Farmer Focus – Neil White

Berwickshire farmer Neil White calls for clarity and equity in their baseline carbon audit on his farm after six years of

Harvest 2021 was, in the end, better than expected. The crops came out of the wet cold spring looking respectable, but then continually improved to culminate in some top yields and good quality grain – not the case across the country, but in SE Scotland we had our turn at an easier and drier harvest this year.

I still run two systems to establish my barley crops, still ploughing a small percentage mostly due to remedial drainage work or the risk of wheat volunteers. I sowed the winter and spring barley crops with the Mzuri and comparisons with the plough/powerharrow combination drill were very interesting again this year. The Pearl winter barley sown with the Mzuri went into winter looking the better crop but in the wetter spring it stalled, and the conventional sown crop overtook it, maybe accessing available nitrogen quicker. The carrying capacity was noticeably different, the Mzuri ground carried the sprayer and spreader 6 or 7 days earlier without marks. This year the winter barley yield was admittedly better on the conventional by around 0.4t/Ha but still all above my historical average.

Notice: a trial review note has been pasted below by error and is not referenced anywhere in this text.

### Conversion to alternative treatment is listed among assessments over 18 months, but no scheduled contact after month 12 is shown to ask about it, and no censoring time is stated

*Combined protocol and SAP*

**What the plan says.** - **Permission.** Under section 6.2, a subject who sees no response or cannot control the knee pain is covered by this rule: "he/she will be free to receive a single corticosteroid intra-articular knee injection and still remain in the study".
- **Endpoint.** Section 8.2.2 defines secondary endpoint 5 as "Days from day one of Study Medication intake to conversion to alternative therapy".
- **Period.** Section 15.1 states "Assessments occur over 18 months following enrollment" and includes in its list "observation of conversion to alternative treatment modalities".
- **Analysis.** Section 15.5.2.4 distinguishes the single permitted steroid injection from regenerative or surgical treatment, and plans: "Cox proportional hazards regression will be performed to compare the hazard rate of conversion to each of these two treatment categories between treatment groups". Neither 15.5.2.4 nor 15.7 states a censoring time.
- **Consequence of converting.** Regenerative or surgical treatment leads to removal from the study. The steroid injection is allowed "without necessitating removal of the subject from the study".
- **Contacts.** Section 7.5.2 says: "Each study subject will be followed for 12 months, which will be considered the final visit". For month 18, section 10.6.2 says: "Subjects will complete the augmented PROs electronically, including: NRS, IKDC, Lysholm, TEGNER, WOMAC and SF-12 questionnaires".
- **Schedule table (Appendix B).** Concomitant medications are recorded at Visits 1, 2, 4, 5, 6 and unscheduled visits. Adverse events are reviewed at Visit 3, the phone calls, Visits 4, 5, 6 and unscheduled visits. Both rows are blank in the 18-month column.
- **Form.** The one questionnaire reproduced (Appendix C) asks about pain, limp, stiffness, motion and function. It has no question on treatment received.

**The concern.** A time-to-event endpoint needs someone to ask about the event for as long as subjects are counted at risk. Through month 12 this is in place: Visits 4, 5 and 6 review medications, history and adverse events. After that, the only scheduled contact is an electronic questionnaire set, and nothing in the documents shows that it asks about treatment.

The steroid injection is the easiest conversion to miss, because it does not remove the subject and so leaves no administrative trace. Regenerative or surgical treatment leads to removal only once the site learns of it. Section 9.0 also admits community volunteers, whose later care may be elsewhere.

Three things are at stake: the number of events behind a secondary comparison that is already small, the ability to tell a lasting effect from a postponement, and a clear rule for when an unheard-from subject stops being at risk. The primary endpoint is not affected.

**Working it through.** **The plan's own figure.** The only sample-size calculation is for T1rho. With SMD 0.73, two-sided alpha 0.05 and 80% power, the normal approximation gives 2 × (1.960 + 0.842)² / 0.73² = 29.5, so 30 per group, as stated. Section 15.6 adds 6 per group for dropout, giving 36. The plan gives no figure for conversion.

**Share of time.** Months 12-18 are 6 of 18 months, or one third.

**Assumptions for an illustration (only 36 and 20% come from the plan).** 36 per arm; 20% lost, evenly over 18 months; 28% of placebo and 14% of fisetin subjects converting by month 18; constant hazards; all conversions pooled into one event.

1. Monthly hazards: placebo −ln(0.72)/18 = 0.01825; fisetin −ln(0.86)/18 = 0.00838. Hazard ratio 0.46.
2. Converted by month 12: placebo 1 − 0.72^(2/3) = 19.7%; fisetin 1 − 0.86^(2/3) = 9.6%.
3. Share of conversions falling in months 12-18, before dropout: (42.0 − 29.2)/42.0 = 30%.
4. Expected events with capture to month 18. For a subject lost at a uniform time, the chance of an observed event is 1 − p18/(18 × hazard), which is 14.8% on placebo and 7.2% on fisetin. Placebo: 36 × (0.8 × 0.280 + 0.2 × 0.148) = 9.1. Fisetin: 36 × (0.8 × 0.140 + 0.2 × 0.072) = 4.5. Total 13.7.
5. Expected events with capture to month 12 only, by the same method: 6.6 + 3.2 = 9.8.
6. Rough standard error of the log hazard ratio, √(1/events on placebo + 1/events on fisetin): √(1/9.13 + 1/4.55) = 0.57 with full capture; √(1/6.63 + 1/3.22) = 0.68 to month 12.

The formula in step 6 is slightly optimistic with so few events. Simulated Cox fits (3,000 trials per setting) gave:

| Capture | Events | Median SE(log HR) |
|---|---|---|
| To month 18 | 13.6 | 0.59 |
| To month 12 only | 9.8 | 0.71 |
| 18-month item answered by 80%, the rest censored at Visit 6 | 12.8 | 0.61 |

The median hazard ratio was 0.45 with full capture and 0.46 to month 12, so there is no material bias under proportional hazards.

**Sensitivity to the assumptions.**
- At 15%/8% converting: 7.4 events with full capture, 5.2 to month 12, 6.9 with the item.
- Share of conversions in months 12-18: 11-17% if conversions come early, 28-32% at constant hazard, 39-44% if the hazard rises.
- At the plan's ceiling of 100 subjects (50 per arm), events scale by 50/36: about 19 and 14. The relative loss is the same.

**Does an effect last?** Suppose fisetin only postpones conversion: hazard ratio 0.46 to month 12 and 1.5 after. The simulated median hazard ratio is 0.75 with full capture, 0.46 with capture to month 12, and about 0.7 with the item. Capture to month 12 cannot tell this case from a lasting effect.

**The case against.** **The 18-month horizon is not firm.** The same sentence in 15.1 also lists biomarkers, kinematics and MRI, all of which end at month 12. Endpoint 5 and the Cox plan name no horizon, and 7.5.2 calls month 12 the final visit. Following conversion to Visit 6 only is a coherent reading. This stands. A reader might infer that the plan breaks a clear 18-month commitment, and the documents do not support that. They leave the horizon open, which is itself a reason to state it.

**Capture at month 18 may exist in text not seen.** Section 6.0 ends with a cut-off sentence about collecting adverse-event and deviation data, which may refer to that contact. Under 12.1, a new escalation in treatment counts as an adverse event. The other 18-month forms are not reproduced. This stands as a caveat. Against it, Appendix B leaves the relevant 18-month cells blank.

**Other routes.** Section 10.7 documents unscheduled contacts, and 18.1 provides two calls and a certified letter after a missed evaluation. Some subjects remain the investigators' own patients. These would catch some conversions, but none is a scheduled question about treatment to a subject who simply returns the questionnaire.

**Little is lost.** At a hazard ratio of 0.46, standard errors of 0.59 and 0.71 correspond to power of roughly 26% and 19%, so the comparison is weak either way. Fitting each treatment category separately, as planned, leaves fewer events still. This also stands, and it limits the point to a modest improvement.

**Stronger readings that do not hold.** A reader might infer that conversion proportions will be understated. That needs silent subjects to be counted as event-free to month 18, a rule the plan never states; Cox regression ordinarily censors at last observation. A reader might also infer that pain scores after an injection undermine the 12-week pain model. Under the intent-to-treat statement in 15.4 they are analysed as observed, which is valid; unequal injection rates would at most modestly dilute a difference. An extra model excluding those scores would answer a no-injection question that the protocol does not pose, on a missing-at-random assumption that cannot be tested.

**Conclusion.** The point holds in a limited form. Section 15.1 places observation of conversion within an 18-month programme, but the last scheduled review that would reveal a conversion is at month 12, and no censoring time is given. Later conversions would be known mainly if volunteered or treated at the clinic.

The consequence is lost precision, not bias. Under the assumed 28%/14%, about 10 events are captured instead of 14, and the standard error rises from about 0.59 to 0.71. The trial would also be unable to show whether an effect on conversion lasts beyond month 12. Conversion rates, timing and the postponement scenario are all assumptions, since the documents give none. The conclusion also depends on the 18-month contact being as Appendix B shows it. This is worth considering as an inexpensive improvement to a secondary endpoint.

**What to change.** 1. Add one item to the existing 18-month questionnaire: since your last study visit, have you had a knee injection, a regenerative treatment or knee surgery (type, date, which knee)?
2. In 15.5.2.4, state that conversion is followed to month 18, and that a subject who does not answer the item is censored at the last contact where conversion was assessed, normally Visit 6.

When I worked out the margin there was very little in it with the Mzuri sown crop just coming out on top. The biggest surprise was in the Diablo spring barley where the yield was reversed and the direct drilled came out on top despite it looking thinner. The higher yield and lower cost of establishment is always reassuring as I move towards 100% direct drilling. I have in the past noticed a bolder grain in the wider row, direct sown barley, maybe due to extra light inception on the upper leaves. But this year it was all very similar and all in spec for malting. This year I have the same two methods and conditions were perfect. I felt I still needed an earlier start in the direct drilled crop, so I went around 10 days earlier with the direct drill to aid establishment, so far everything looks great.